The United States Representative at the United Nations (Austin) to the Secretary of State
Delga 166. In further consultation this afternoon about tactics for dealing with Soviet resolution on peace, British and Canadian delegations agreed to hold meeting of interested friendly delegations Monday afternoon1 2:15, Lake Success. British will make arrangements and call meeting, inviting France, Canada, Australia, Lebanon, India, Netherlands, Mexico and US. Meeting will have at least two documents before it: UK declaration of peace and freedom and revised Canadian amendments to Soviet resolution. Mexico may have draft substitute along lines suggested in Delga 162. Luns2 (Netherlands) [Page 414] told Coulson3 (UK) that Netherlands might also have substitute. Malik4 (Lebanon) may have substitute as well.
Plan of meeting is to get agreement on tactics, particularly whether to attempt amendment or to offer substitute. Group may also attempt to decide on sponsors for either substitute or amendments.
Lodge passed on to Ritchie (Canada) Department’s views on Canadian amendments as given by Sandifer and Shooshan5 on phone this morning. Ritchie agreeable to amendments but said he must check with Pearson. He suggested he might put in his draft in present form and have group consider any changes we wished to suggest. USDel would therefore hope to have Department’s suggested language on Canadian draft by Monday noon. Possibly it would be adequate to change first operative paragraph of Canadian draft by inserting first operative paragraph of GA resolution 110 (II), which condemns propaganda but does not urge governments to restrain it; change paragraph 2 by inserting general injunction against aggression and introducing atomic energy section by reciting last paragraph of essentials of peace, and drop paragraph declaring that first government to use for aggressive purposes atomic weapon will commit crime against humanity. Ritchie has already changed sub-paragraph (a) of paragraph 3 from call for 5-power pact to call for general agreement and combining their efforts for peace. UK has added additional paragraph to its declaration of peace and freedom:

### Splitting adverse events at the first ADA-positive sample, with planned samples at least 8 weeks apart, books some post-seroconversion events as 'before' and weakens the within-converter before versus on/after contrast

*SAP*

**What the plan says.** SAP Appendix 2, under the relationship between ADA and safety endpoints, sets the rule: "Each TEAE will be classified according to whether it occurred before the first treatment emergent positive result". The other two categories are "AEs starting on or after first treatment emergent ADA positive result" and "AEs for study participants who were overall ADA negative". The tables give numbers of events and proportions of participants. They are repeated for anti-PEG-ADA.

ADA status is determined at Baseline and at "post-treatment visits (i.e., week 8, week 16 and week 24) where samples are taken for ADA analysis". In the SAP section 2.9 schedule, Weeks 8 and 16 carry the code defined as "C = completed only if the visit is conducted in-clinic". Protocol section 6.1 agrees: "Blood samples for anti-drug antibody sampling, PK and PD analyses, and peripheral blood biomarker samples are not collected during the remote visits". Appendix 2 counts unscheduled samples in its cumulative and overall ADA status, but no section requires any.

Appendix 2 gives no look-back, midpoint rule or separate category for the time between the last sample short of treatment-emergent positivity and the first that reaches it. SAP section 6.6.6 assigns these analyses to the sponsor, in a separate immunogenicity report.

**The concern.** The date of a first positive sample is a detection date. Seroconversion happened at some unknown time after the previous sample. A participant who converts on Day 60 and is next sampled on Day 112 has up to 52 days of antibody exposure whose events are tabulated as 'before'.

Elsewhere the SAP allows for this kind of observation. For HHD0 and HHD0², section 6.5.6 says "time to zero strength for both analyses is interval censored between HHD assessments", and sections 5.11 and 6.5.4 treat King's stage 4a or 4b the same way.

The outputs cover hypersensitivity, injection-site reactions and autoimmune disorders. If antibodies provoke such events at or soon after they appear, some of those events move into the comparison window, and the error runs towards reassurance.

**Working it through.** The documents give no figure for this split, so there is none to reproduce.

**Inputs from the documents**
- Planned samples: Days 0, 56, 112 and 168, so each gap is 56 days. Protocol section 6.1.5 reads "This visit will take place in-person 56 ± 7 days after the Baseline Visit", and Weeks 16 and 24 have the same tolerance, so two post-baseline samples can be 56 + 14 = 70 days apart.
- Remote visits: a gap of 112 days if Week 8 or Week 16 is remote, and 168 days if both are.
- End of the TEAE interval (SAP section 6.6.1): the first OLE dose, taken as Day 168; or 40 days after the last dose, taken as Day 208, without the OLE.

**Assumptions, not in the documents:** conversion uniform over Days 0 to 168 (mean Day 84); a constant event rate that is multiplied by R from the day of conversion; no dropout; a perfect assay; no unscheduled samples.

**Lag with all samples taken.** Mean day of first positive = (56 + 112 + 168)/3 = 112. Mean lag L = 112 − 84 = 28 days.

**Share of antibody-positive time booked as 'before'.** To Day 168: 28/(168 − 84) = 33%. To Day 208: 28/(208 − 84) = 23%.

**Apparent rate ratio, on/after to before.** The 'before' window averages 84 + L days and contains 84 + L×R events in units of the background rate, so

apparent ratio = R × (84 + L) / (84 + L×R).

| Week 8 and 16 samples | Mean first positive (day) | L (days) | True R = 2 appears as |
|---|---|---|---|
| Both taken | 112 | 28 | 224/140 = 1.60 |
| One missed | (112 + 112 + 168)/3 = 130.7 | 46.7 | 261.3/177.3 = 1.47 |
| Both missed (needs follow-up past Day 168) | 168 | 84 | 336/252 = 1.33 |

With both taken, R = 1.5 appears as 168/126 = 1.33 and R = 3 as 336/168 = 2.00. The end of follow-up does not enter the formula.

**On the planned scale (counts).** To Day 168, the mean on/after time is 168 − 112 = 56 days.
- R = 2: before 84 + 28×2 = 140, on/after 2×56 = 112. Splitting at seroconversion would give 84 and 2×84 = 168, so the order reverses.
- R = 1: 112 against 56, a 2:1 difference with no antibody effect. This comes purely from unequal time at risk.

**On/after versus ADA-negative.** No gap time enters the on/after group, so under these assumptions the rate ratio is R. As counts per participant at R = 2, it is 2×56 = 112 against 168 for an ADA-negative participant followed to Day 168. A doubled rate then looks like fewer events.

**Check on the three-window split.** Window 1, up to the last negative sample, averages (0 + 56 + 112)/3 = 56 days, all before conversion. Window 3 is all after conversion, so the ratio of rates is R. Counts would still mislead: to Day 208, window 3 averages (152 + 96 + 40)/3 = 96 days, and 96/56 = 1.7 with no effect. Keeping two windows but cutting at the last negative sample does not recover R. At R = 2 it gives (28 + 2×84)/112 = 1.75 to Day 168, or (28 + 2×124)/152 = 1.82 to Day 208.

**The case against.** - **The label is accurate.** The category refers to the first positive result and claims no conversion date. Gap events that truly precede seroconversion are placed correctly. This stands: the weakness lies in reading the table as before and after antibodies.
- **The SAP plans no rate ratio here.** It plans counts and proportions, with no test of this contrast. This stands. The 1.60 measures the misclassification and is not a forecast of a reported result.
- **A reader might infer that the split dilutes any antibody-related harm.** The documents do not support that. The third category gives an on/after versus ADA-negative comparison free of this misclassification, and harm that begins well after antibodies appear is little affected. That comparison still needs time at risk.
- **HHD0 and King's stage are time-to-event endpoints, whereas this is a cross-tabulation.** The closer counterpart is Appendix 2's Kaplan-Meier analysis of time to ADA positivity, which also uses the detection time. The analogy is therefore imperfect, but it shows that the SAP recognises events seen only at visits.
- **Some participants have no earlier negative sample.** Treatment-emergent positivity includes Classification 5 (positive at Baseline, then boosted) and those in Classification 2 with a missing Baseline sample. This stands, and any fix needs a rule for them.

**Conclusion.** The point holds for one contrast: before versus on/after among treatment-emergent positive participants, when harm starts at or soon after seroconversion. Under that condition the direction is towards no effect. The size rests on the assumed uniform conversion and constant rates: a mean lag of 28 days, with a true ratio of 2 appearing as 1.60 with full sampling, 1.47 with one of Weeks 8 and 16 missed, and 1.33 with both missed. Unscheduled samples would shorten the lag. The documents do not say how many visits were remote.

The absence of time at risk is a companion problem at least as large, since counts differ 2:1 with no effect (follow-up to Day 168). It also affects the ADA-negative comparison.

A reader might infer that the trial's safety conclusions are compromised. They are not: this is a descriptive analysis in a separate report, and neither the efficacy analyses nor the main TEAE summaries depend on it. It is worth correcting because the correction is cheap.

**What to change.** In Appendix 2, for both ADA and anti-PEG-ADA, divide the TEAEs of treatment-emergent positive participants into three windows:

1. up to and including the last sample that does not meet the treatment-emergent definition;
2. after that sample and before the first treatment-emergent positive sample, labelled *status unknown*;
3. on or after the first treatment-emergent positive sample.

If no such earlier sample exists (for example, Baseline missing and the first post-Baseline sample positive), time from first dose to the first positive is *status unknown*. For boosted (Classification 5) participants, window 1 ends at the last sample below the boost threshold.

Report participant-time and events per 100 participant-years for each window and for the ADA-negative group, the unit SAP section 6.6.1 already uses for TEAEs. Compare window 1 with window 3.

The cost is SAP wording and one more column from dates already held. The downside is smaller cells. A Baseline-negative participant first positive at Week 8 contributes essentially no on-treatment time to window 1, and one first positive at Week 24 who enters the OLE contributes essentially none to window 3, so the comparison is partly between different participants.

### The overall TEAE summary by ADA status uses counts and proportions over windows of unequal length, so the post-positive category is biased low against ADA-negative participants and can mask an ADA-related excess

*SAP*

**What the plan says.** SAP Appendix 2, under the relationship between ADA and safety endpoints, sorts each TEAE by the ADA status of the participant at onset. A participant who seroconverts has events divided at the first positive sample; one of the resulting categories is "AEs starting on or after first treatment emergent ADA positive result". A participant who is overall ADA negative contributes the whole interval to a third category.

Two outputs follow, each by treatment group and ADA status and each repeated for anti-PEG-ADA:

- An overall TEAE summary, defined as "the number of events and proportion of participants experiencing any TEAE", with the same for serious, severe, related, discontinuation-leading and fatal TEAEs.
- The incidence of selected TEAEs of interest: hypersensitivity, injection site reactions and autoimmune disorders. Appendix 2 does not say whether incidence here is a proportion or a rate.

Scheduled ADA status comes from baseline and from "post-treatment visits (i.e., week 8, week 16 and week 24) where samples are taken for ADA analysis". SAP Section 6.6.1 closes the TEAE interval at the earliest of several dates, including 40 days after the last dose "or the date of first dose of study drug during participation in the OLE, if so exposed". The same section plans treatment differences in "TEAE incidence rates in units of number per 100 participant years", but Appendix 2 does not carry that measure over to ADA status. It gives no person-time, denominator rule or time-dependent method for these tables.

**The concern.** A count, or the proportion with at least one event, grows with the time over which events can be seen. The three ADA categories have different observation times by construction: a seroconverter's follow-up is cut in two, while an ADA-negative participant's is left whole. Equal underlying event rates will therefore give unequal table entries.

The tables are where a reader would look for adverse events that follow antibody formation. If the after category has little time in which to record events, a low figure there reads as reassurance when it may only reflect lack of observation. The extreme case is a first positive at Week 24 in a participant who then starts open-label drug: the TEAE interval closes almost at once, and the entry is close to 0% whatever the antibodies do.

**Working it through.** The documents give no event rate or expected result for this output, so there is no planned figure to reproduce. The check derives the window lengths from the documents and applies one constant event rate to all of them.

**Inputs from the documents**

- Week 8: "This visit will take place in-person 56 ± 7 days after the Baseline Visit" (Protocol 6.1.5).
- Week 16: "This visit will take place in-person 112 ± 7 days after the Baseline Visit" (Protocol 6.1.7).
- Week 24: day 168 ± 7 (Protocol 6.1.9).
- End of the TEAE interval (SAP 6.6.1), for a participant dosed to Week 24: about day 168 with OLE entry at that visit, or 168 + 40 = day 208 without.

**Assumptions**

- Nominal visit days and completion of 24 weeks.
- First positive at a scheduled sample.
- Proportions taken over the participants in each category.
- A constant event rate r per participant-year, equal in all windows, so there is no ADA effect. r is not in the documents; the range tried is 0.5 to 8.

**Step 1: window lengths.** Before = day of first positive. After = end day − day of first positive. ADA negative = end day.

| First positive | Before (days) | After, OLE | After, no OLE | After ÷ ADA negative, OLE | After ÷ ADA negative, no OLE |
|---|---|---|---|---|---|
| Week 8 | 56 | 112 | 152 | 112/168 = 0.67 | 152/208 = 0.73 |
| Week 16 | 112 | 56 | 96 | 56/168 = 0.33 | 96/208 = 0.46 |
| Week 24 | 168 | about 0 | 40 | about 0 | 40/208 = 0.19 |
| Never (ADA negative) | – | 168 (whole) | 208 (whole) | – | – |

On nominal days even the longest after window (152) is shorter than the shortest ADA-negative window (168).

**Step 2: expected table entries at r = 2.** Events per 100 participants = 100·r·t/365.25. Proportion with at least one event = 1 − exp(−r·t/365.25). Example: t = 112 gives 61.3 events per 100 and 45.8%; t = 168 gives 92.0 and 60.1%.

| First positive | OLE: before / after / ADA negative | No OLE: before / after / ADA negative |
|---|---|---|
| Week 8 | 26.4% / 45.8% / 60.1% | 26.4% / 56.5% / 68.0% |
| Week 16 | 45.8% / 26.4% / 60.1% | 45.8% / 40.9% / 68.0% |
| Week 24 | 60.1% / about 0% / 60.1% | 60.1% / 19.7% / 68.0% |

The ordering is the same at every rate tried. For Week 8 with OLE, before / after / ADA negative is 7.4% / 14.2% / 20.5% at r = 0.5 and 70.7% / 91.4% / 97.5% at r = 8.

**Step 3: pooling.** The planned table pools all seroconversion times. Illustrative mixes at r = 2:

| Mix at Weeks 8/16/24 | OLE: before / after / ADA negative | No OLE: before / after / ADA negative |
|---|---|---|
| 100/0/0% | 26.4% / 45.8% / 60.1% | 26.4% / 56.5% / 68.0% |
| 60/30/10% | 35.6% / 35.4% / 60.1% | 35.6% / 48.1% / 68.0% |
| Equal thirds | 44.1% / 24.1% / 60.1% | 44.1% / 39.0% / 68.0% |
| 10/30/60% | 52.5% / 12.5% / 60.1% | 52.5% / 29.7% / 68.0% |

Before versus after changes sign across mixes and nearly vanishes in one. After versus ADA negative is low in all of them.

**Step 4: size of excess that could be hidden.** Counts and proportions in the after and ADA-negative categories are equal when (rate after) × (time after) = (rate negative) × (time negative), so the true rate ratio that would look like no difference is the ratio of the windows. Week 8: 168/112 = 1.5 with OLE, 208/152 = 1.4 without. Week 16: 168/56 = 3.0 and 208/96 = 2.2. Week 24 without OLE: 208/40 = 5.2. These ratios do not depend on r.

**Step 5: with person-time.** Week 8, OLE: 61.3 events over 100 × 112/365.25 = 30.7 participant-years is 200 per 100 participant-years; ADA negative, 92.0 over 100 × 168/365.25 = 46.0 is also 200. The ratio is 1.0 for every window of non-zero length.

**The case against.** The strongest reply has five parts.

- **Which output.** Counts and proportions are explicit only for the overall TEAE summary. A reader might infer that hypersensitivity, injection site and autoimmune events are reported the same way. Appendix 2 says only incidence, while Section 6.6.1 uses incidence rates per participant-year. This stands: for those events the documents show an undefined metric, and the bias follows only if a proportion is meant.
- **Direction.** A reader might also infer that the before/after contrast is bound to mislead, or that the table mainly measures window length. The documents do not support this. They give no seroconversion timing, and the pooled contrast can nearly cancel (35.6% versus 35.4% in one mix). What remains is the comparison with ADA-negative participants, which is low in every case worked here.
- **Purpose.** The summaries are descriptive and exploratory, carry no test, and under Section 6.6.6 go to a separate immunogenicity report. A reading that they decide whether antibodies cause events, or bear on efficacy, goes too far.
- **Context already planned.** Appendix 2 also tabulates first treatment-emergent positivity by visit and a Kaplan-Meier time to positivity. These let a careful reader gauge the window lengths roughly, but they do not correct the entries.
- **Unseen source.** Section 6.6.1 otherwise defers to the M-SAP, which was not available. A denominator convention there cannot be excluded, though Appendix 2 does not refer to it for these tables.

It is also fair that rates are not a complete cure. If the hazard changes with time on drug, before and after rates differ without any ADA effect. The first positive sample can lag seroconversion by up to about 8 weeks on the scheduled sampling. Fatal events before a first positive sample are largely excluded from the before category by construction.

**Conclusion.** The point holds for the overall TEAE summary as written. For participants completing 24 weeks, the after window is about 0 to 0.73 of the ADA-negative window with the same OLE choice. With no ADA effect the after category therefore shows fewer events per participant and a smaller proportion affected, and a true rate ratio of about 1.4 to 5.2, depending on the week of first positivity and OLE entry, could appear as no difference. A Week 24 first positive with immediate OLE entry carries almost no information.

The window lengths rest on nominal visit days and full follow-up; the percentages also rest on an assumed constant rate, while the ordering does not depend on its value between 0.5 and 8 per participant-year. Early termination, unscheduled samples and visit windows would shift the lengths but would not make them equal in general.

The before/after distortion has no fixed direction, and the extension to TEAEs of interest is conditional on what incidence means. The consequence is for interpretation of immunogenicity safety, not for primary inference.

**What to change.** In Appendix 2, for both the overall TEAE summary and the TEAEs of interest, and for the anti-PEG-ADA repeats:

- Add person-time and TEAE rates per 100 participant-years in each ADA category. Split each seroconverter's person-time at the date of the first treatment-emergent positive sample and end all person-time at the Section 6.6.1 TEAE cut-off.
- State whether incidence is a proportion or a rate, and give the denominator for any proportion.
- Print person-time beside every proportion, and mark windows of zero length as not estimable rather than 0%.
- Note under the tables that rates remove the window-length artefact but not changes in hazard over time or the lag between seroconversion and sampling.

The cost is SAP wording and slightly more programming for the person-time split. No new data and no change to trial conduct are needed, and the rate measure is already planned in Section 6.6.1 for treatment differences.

“Responds to the desire of all mankind for a reduction of armaments and the prohibition of atomic weapons by accepting UN plans for effective control and inspection which would give all states and peoples reliable assurances that they will not again be subjected to the horrors of war.”
USDel would like to know whether this language is acceptable, or whether following language from staff’s latest draft resolution (US/A/C.1/2144/Rev. 1) is preferable or acceptable:
“Regulate and reduce all armaments and armed forces under a UN system of control and inspection; and make possible the prohibition and elimination of atomic weapons under a UN system which will provide dependable safeguards that atomic energy will be developed for peaceful purposes only.”
- October 23.↩
- J. M. A. H. Luns, Adviser to the Netherlands Delegation to the General Assembly.↩
- J. E. Coulson, Minister Plenipotentiary, Adviser to the British Delegation to the General Assembly.↩
- Charles Malik, Lebanese Minister to the United States; Representative on the Lebanese Delegation to the General Assembly.↩
- Harry M. Shooshan, Jr., of the Office of United Nations Political and Security Affairs, Department of State.↩